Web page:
Super Mario 3D World: Four Players, Four Opinions

Super Mario 3D World: Four Players, Four Opinions

Is Nintendo's next Mario brilliant or banal? Depends on who you ask.... so we ask everyone, in order to get their take on the 3DS adventure's foray into big-time console gaming.

Super Mario 3D World brings four-player action to 3D Mario games for the first time (outside of that awkward and not-very-fun multiplayer mode in Super Mario 64 DS). Fittingly, four of USgamer's staff checked it out at E3 this year, and each of us came away with our own take.

Player One Jeremy Parish

Like a lot of people, I found myself a bit underwhelmed at my first glance of Super Mario 3D World. I think most of us expected EAD Tokyo's next project to follow in the footsteps of their Super Mario Galaxy games, upholding the grand, sweeping tradition of Super Mario 64. Instead, we have a game that basically looks like an upscaled version of 2011's Super Mario 3D Land -- a good game, no question about it, but nothing to turn your world upside-down. Alas, Nintendo's strategy this year consists of being as safe and conservative as possible, and the sad reality is that the Galaxy games haven't sold nearly as well as Mario's more downsized adventures. Just be glad they didn't foist yet another New Super Mario title on us.

As soon as I played 3D World, though, my cynicism melted away. Yes, it is basically an upscaled take on 3D Land, but... that's no bad thing at all. Much as with the New Mario games, 3D World may have its roots on portables, yet it feels more complete -- more at home -- on a console. With higher resolution comes broader vistas. With greater processing power comes larger, more intricate level design. And with a shared screen comes multiplayer.

If you've played the console-based New Mario titles, you should have a pretty good sense of how multiplayer works here. Four people can play together to complete goals, with the most impatient player dragging everyone else along; get left behind and you'll find yourself floating back to the action in a bubble, though this time you can pop your own bubble to escape. Your friends are as much a hindrance as a help most of the time, and in fact 3D World promotes backstabbing and infighting by scoring players' performance at the end of a stage, not unlike The Legend of Zelda: Four Swords.

New to the Mushroom Kingdom: Old-school PVC pipes have been replaced with clear acrylic.

The Wii U's weird lop-sidedness in terms of controllers -- we still haven't seen a game that supports more than one tablet-style Game Pad -- might seem to give the first player an unfair advantage. After all, Player One gets not only a screen but also analog controls, while the other participants are relegated to using mere Wii Remotes. In practice, it doesn't matter. Four-player games are so chaotic and fast-paced that there's no time to look down at the tablet, and the precision afforded by an analog stick has no time to come into play. Knocking other players into Goombas is the great equalizer, as it turns out.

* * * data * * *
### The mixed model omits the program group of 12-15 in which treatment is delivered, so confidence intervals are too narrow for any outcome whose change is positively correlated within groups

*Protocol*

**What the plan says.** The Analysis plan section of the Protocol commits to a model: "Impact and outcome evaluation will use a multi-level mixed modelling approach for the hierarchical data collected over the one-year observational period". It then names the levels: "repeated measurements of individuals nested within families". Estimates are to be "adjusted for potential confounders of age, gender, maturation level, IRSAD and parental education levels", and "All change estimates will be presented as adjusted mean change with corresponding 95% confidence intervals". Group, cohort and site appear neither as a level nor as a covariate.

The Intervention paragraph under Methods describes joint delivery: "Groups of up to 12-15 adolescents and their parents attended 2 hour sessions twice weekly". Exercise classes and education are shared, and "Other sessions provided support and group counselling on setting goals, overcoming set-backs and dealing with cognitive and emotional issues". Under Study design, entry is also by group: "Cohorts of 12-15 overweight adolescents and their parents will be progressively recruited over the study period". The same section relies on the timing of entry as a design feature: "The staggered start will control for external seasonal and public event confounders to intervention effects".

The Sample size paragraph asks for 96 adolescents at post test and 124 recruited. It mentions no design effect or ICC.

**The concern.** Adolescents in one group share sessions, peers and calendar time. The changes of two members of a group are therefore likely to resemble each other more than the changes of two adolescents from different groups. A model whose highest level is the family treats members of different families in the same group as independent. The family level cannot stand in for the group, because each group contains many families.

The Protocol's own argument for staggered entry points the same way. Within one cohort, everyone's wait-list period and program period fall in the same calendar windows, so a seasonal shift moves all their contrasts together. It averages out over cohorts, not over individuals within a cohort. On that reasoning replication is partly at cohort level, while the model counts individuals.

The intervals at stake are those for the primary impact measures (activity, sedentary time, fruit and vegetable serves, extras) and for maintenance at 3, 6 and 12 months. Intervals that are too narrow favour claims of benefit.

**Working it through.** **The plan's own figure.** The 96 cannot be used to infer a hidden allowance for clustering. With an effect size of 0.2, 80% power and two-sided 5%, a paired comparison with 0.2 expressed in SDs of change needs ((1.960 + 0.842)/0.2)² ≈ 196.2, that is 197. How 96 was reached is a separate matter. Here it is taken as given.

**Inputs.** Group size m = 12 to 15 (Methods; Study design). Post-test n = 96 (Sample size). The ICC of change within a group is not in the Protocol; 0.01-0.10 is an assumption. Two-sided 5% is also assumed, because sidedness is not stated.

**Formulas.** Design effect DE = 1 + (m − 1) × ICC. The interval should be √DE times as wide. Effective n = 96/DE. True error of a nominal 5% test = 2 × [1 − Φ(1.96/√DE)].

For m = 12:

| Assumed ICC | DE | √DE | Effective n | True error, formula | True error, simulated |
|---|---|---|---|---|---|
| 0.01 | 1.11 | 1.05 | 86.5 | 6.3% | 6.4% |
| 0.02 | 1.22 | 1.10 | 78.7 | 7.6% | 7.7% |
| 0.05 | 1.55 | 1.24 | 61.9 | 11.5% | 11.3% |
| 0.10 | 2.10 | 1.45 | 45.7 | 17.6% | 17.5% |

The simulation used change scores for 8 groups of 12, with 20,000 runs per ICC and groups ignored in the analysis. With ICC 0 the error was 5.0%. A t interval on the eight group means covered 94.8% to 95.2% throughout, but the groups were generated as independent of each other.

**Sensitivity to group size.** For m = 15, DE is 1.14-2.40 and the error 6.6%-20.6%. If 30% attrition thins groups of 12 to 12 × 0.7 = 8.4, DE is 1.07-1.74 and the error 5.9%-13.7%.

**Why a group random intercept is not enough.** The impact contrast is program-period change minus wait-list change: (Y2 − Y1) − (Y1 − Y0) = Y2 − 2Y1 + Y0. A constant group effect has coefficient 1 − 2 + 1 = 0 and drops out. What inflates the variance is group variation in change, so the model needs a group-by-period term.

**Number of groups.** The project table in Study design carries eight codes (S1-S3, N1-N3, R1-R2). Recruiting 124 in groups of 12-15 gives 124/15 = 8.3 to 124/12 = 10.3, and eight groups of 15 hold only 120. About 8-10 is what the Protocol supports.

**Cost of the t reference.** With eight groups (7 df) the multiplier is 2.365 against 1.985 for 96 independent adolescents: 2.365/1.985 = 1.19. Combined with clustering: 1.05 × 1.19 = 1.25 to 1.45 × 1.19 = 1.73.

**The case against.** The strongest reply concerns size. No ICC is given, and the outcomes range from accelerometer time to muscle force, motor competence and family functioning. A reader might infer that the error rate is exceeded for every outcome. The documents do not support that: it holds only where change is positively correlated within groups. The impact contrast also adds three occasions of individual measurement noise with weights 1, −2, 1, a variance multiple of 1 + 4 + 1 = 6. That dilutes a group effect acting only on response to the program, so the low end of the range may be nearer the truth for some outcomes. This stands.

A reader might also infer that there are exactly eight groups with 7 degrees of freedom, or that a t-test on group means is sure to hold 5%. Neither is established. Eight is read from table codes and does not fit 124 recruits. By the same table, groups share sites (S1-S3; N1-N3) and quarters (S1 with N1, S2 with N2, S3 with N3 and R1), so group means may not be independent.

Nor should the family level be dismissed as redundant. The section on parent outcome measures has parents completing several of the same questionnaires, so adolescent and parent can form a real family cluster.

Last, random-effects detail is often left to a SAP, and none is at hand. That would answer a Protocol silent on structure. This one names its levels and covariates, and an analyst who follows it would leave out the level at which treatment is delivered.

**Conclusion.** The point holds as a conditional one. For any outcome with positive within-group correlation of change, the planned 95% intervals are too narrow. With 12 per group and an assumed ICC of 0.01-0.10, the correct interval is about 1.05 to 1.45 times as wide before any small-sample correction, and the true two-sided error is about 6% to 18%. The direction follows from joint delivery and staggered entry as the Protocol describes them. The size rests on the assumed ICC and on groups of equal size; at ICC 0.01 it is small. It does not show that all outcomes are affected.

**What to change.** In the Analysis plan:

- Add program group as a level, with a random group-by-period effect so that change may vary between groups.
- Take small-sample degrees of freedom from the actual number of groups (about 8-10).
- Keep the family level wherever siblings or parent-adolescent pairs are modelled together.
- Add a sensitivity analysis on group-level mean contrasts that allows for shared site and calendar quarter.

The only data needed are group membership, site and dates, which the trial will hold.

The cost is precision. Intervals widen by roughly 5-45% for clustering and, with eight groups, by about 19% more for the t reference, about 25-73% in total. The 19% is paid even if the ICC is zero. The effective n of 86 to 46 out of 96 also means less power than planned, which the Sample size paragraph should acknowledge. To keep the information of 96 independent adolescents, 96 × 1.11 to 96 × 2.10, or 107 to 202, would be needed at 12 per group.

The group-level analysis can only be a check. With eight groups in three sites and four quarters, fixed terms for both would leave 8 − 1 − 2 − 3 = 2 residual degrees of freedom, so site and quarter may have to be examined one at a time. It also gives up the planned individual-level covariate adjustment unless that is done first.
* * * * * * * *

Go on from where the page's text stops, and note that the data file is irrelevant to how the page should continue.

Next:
The Mario series has essentially split into three different interpretations of world navigation. The Galaxy games -- fingers crossed we'll eventually see another -- gives players the luxury of roaming freely in 3D spaces. The New Mario titles emphasize horizontal advancement. And the Mario 3D games, it seems, prioritize vertical traversal. It may seem a small thing, but it really does create a clear distinction between these different splinters, forcing players to take on Mario's familiar controls and enemies in different ways. Certainly playing with three other people in 3D World's towering spaces feels distinct from the left-to-right movement of New Super Mario Bros. U: More like scuffling in a playground than competing in a race.

Of course, it doesn't hurt that Nintendo finally remembered that these characters really ought to play differently from one another and that, oh yes, Princess Peach is perfectly capable of holding her own.

And I'd be remiss not to mention the new power-up, the Cat Suit. In fitting with 3D World's emphasis on vertical ascension, the Cat Suit's biggest perk is the way it allows players to scramble up walls. You can even cheese a level-ending flagpole by hopping midway up and scurrying to the peak for a 1UP. In a rare case of Mario borrowing from Sonic (instead of the other way around: See also Sonic Lost World), the Cat Suit changes the rules of Mario in the same way Knuckles threw a twist into Sonic's style.

The new Cat Suit allows all-new level navigation options, like climbing poles, and stealing valuable treasures from museums in the dead of night.

In short, while I'm not sold on Nintendo's timid, unadventurous approach to its current slate of sequels, this isn't one of the games I have misgivings about. It's familiar, sure, but it's different, interesting, and most of all fun.